You can also tweak the light’s on duration and degree of motion sensitivity. I changed the sensitivity from medium to high to avoid it triggering when cars on the road drove passed the house. These kind of controls are not typically found in “dumb” traditional outdoor lighting fixtures. One slight quirk is that Eve exposes a 0-100 brightness slider and ‘boost mode’ for the light. I didn’t find much visible difference when the light was set at the minimum or maximum level — it was on or it was off.

Because the Eve Camera light is exposed as its own accessory to HomeKit, you can also turn it on and off manually in the Home app, or with Siri voice commands, and use it as part of scenes and automations like any HomeKit smart light.

Eve Outdoor Camera quality

The camera resolution is rated at 1080p, like all HomeKit Secure Video cameras. The actual detail of the image doesn’t look that sharp —  the stream is clearly compressed and quickly gets blurry when you zoom in — but it is more than fit for purpose. The wide angle lens means the image covers a large area, easily enough to watch over my front porch and driveway. The automatic camera exposure adjusts well to all lighting conditions, dawn through dusk. The frame rate is a little lacking, and I found recordings would occasionally miss out a couple of seconds. Nevertheless, it results in perfectly usable footage.

Day and night vision (no floodlight active) — snapshots downsampled slightly compared to original quality

The night vision works superbly, enabling the camera to remain useful even in complete darkness. The range of the night vision is long; people or animals can be seen anywhere in the frame. You won’t want to hold protracted conversations over the integrated speaker and mic, but the audio quality is decent enough for short two-way talk session with someone waiting on the doorstep.

The mic is sensitive and will pick up footsteps or engine noise long before they come into the camera’s view; this can be a blessing or a curse depending on the circumstances.

Cameras in the Home app

The display of cameras in the Home app is greatly improved in iOS 16. You can see your favourite cameras at a glance in the main root view, neatly laid out in a single large panel. The thumbnails show static image snapshots from each camera, refreshing approximately every fifteen seconds. View all cameras with larger thumbnails or tap on an individual camera thumbnail to maximize. The full-screen layout activates the current live camera feed, and includes a timeline so you can scroll back through past recordings.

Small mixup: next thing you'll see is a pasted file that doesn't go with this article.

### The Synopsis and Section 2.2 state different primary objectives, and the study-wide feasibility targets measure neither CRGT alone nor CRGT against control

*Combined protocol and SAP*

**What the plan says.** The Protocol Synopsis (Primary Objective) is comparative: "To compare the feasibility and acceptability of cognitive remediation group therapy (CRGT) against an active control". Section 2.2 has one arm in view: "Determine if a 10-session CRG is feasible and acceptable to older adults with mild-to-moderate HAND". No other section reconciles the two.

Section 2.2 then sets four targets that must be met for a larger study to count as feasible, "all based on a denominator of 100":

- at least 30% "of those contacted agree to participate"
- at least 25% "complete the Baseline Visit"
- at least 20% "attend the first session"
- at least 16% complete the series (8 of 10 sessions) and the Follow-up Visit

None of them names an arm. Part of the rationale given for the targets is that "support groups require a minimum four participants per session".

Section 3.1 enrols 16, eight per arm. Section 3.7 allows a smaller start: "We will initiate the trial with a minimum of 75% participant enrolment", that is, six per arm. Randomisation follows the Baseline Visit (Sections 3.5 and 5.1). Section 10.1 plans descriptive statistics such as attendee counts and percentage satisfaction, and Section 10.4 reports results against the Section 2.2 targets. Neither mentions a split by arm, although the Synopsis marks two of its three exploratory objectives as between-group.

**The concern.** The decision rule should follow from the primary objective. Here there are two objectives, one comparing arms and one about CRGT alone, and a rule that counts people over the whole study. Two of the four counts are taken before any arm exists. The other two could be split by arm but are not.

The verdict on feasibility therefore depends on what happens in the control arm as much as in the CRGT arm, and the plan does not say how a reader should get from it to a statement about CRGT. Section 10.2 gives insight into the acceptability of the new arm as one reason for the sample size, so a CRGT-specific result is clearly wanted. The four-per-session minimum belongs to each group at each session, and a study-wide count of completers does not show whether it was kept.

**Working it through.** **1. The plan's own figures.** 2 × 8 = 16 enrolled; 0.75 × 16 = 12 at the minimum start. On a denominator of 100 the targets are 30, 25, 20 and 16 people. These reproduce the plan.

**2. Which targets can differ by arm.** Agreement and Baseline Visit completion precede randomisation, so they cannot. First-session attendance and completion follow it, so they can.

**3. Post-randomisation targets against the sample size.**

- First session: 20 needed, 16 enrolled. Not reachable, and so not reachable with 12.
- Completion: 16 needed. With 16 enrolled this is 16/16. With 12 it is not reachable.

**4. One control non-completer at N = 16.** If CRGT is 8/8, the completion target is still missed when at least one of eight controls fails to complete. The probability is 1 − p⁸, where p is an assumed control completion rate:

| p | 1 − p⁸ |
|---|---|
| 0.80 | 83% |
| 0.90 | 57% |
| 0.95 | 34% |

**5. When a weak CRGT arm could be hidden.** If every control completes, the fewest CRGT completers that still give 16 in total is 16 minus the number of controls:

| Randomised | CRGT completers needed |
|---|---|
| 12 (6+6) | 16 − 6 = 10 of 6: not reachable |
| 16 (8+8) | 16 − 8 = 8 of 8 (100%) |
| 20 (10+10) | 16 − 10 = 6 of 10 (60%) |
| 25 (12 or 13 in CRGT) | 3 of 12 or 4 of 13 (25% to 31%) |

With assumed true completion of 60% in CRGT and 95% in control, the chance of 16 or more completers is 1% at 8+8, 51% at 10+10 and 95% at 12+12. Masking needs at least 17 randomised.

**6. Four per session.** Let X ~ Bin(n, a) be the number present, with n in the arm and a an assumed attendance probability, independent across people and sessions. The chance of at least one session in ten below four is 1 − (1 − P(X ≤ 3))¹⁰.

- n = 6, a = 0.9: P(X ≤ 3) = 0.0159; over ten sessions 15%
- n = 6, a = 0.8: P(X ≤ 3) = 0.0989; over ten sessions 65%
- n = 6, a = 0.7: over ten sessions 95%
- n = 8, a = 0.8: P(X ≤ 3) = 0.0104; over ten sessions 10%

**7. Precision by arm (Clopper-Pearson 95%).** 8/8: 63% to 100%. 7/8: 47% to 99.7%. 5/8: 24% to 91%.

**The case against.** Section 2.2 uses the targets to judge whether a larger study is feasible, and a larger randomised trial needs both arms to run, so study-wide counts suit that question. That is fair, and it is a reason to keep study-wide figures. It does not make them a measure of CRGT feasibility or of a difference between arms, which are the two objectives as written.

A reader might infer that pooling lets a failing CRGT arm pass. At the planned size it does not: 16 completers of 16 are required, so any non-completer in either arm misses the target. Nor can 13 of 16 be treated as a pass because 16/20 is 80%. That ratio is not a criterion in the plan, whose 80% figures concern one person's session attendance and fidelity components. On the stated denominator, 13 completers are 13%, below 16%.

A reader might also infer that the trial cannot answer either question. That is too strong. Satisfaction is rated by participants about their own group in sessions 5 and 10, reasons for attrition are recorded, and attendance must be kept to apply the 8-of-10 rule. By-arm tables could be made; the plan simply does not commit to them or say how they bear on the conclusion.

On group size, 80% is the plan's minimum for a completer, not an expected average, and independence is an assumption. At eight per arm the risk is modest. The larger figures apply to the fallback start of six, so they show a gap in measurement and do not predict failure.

Recordings with HomeKit Secure Video

HomeKit Secure Video means the Eve Outdoor Camera output is continuously streamed to a HomeKit hub in the home — like an Apple TV or HomePod — for processing. Recordings can be enabled or disabled separately depending on your geolocation. If you don’t want a camera recording — or even activated at all — while you are at home, you have that option.

The HomeKit system is in charge of saving clips when motion occurs, and sending notifications. If you are super serious about security, you may want to keep a 24/7 rolling camera stream. HomeKit Secure Video does not support that, so you’ll have to look elsewhere.

For most home uses, though, only recording clips of activity is really what you want — hours and hours of footage of nothing happening is useless. HomeKit camera recordings are stored in iCloud for up to ten days. The Home app lets you export clips to a file if you need to keep them longer term, or send them to others. You need a paid iCloud account for the cloud recordings feature to be available, but they don’t count towards your storage quota.

Camera notifications are rich and useful

The Home app can notify when any motion occurs or when specific subjects of motion are recognized; the system can separably detect people, animals, vehicles and packages. If you want to be alerted when a person is at the door, but don’t care about the neighbourhood cat walking across the frame, you can do that. Futhermore, face recognition means HomeKit will try and recognize exactly who is in the video (based off the People categories in your Photos library); mute notifications entirely from selected persons. I use the face recognition feature to ignore notifications of myself arriving home.

All of these smarts make for some really rich notifications. Here’s some examples:

  • The ‘Entrance Cam’ camera has detected a person.
  • The ‘Entrance Cam’ camera has detected an animal. The Entrance Cam camera has detected a person and a package.
  • The ‘Entrance Cam’ camera has detected a person who may be [name].